Steer Clear of these COBRA Administration Mistakes that Could Cost You

Steer Clear of these COBRA Administration Mistakes that Could Cost You

Under COBRA laws, employers are required to offer continued health coverage to employees and former employees under certain circumstances. It sounds simple enough, but in reality, there are many requirements to keep straight, including various notices, minimum lengths of coverage and plan option changes. When it comes to COBRA administration, even a seemingly small mistake can cost you big time.

So, how much will you pay for a little mishap?

Excise tax penalties come in at $100 per day, and that figure goes up to $200 per day when multiple family members are affected. Statutory penalties under the Employee Retirement Income Security Act (ERISA) can go up to $110 per day. This doesn’t even include civil law fees and attorney fees.

It adds up quickly, especially when multiple employees are involved. In Gilbert vs. SunTrust Banks, Inc., for example, SunTrust Bank agreed to a $290,000 settlement over COBRA violations.

Mistakes you’ll never make again …

To avoid the fees and lawsuits, you need to avoid making mistakes. Unfortunately, many employers and third party administrators make the same mistakes over and over.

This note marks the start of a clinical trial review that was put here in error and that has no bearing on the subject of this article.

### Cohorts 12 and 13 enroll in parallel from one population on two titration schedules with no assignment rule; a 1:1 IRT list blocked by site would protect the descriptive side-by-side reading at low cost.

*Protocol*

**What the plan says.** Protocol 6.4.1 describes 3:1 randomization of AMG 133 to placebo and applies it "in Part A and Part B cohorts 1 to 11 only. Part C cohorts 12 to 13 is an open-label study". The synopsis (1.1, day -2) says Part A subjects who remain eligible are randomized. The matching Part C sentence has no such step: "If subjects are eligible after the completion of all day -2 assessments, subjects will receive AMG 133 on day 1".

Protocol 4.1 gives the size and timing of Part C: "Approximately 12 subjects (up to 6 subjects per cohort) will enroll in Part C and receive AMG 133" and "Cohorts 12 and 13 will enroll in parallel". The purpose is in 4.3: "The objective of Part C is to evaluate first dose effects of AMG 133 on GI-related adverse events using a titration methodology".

For example, notices have to be sent out on time. For COBRA General Notices, this is within 90 days of coverage eligibility, but for COBRA Election Notices, it’s within 14 days of receiving notice of a qualifying event. If the notice is delayed for whatever reason, it could be a COBRA violation.

Sending the notices on time isn’t enough, either. Those notices need to include the right information. And you’re not just sending notices out to employees and former employees. You also need to make sure that spouses and dependents are notified properly. Otherwise, you’re looking at another possible COBRA violation.

When open enrollment season comes along, you may be so busy that you forget about COBRA participants, but that’s another mistake. COBRA participants get the same benefit options as active employees, which means they must be included in open enrollment. Once again, failure to comply means you could be dealing with a COBRA violation.

These are only a few of the most common mistakes. To be sure you’re not making any of them, you’ll want to familiarize yourself with all of them. Download the Top 12 COBRA Mistakes That Could Cost You.

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